Clinical Trials of the Year for Dietary Supplements

Nov 19, 2015


  • Clinical trials have been a touchy subject in the health and wellness industry. It’s not that supplement and functional-food manufacturers oppose rigorous inquiries into the details of their products’ efficacy; it’s just that, for a while there, the U.S. FTC was interpreting the “competent and reliable scientific evidence” standard that it requires of manufacturers to substantiate a structure-function claim to mean “at least two adequate and well-controlled human clinical studies.”

    While the FTC appears to have dialed back somewhat on this interpretation, it’s understandable that it initially set industry back on its heels. After all, as any researcher will attest to, even one well-controlled human clinical study—to say nothing of two—is incredibly complex, time-intensive, not to mention expensive to do. Such randomized controlled trials (RCTs) take a long time and a large number of participants to carry out. And they aren’t even always appropriate—or necessary—for answering the questions or establishing the knowledge that researchers or industry seeks.

    But there’s a reason the National Institutes of Health (NIH), the FDA, and other august bodies deem RCTs the gold standard of clinical research—several reasons, in fact. Some consider such large-scale, randomized, controlled human studies indispensable for revealing consistent, unbiased information about a supplement’s effects, allowing us better to determine appropriate dosing, understand a mechanism of action, and elucidate benefits. And, for those who require them, RCTs burnish the legitimacy of an industry that often finds itself on the defensive.

    But perhaps most importantly, RCTs have the potential to improve lives. “This is the type of research that needs to get into the hands of doctors, so they can make use of it in their practice,” says Harry B. Rice PhD, vice president of regulatory and scientific affairs, GOED (Global Organization for EPA and DHA Omega-3s; Salt Lake City). “Solid proof can only be obtained by conducting well-designed clinical trials.”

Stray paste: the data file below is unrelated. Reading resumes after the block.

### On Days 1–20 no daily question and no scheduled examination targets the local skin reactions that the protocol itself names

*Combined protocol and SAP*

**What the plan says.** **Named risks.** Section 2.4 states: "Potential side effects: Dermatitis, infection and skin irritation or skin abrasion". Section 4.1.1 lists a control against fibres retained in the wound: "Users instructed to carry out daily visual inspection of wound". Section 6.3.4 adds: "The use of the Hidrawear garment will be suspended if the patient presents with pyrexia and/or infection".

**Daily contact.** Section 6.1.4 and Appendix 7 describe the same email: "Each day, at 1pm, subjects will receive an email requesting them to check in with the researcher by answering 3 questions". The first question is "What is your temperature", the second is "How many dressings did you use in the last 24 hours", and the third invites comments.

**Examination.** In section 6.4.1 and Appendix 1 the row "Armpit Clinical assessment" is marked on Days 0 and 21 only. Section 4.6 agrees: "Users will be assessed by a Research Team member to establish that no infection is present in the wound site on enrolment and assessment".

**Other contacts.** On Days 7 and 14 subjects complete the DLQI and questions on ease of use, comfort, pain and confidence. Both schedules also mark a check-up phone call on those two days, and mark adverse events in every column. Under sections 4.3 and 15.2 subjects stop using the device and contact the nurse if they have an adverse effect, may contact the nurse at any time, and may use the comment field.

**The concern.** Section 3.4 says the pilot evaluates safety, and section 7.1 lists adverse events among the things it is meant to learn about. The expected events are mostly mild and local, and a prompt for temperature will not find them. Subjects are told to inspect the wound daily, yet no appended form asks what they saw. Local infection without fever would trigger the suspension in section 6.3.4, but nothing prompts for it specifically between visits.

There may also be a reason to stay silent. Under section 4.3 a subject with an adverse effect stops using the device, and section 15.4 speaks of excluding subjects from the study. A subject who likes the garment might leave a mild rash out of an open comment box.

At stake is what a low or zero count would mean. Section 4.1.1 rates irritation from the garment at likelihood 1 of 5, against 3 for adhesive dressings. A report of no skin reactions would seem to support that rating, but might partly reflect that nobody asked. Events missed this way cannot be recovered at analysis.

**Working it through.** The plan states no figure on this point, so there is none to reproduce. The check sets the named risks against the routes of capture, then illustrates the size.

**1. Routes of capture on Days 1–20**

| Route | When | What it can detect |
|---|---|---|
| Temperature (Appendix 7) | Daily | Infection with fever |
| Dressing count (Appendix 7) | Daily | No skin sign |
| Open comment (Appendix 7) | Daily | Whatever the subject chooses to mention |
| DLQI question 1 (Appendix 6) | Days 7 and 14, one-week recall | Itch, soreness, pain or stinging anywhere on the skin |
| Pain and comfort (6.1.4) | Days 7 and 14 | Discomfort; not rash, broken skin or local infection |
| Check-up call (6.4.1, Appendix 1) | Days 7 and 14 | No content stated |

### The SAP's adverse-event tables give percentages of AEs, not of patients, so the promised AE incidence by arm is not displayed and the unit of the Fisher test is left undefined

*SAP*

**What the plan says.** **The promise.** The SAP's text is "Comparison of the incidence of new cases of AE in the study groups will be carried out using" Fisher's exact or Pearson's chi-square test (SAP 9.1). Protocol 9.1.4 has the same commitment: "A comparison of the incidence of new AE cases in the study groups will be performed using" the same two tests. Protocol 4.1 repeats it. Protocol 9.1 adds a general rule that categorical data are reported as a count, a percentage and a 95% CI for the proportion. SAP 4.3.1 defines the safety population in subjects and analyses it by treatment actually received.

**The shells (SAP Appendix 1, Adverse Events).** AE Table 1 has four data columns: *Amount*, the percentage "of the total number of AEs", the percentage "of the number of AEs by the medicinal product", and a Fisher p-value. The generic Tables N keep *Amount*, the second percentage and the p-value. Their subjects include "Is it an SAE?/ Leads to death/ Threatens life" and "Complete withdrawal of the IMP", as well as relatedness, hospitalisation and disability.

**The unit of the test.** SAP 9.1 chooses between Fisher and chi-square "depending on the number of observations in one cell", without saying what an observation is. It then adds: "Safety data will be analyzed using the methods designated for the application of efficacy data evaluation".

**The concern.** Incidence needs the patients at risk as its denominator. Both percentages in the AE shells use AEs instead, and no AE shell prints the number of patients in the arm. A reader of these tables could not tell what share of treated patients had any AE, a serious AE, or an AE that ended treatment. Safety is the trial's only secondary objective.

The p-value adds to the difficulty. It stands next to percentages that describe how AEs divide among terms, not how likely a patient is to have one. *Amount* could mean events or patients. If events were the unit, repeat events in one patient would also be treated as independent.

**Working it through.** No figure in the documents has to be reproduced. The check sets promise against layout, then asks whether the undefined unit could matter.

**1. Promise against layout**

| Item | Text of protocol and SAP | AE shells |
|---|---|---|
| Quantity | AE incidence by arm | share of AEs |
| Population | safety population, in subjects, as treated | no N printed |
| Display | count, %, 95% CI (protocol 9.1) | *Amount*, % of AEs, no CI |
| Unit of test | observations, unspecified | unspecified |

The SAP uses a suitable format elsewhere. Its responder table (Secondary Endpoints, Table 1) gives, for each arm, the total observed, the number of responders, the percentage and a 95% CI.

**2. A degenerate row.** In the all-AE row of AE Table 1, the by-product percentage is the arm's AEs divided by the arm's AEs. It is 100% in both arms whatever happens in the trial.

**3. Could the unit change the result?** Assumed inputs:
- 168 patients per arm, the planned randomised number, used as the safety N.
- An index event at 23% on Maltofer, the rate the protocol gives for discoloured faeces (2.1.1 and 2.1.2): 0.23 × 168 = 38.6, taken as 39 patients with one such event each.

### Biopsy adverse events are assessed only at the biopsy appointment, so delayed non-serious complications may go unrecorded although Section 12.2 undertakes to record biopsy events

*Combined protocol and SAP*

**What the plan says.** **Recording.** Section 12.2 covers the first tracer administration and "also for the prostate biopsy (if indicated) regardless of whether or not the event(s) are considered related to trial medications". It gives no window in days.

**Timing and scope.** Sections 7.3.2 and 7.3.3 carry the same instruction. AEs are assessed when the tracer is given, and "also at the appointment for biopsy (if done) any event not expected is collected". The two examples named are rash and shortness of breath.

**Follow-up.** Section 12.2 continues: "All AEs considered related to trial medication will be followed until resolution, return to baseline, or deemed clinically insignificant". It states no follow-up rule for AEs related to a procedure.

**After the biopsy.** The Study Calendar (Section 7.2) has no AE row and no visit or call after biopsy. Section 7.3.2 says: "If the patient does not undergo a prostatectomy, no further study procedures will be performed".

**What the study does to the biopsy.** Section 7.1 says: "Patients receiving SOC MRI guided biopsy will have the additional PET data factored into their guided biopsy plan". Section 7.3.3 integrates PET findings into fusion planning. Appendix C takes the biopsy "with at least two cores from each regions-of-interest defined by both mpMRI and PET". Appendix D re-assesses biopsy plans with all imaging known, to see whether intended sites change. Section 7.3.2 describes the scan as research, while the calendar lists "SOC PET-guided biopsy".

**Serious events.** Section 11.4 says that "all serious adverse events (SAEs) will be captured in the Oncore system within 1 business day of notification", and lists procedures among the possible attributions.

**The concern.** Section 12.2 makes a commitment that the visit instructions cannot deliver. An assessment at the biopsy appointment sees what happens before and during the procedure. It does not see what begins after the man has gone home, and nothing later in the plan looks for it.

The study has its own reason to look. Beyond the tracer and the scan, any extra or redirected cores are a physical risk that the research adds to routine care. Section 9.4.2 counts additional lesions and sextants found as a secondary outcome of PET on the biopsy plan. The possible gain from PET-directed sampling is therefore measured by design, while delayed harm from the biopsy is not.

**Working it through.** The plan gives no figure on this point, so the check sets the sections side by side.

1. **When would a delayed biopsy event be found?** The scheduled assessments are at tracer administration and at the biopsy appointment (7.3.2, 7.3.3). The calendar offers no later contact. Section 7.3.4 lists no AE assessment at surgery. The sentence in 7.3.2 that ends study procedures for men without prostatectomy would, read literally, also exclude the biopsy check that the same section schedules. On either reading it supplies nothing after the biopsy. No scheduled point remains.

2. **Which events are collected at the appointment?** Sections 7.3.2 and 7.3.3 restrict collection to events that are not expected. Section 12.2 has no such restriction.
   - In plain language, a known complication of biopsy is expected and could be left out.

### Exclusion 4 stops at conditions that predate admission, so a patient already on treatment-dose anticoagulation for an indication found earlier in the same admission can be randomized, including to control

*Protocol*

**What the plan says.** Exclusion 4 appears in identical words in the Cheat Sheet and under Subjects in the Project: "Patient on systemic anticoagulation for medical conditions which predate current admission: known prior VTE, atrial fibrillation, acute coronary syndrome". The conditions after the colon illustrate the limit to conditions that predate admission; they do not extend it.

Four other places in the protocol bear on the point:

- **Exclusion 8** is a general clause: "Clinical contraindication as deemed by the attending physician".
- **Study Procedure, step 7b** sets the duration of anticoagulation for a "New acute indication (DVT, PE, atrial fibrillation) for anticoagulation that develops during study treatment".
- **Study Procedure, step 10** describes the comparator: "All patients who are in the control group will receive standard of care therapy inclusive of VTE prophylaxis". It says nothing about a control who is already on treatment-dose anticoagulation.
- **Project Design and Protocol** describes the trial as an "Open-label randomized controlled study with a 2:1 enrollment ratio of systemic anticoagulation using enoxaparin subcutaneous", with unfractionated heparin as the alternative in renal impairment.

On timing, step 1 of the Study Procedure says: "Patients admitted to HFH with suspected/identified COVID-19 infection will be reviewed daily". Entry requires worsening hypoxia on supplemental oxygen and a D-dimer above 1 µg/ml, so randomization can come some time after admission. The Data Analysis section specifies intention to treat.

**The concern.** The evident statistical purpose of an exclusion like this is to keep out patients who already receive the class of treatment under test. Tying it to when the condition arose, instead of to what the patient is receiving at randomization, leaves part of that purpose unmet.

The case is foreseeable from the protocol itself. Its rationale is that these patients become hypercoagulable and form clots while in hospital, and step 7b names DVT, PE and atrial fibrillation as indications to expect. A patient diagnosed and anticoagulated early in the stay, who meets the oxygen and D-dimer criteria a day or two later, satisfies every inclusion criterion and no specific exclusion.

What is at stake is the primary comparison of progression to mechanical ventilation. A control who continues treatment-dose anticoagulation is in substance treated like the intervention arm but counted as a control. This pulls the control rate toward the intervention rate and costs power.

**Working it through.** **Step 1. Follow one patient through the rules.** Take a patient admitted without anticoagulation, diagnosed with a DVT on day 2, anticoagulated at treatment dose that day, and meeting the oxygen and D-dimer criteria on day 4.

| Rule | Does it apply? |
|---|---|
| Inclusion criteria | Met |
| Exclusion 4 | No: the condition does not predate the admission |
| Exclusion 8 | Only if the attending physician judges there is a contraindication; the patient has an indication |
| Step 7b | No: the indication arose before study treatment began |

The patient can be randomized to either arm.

Rice and others share their candidates for some of the most notable human clinical trials of the year.
    CLICK IMAGES ABOVE FOR SLIDESHOW


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  • Echinacea

    Consumers have long turned to botanical preparations to prevent or alleviate flu symptoms, but the clinical evidence supporting such preparations’ efficacy hasn’t always been ironclad. A randomized, double-blind, placebo-controlled clinical trial (1) comparing the effects of a product containing Echinacea (Echinacea purpurea) herb and root extract plus European elderberry (Sambucus nigra) juice or extract against the common prescription flu treatment oseltamivir (Tamiflu) adds one more mark to the pro-botanical column. The results of the trial—involving 473 patients spread across 29 medical practices in the Czech Republic—showed the herbal extract (Echinaforce Hotdrink; A. Vogel Bioforce AG, Roggwil, Switzerland) to be effectively equal to the prescription treatment in its therapeutic effects, with a similar number of participants in both the botanical and prescription groups exhibiting mild or no symptoms after one, five, and 10 days of treatment.

    Mark Blumenthal, founder and executive director of the American Botanical Council and editor-in-chief of HerbalGram & HerbClip (Austin, TX), lauds the study as “one of the largest clinical trials ever published on an herbal preparation, and clearly one of the two or three largest of which I’m aware on Echinacea.” As such, he said, “This is yet another significant human clinical trial that helps to document the clinical benefits of this specific Swiss Echinacea extract.”

    1. Rauš K et al., “Echinaforce Hotdrink versus oseltamivir in influenza: A randomized, double-blind, double dummy, multicenter, non-inferiority clinical trial,” Current Therapeutic Research, Clinical and Experimental. Published online April 20, 2015.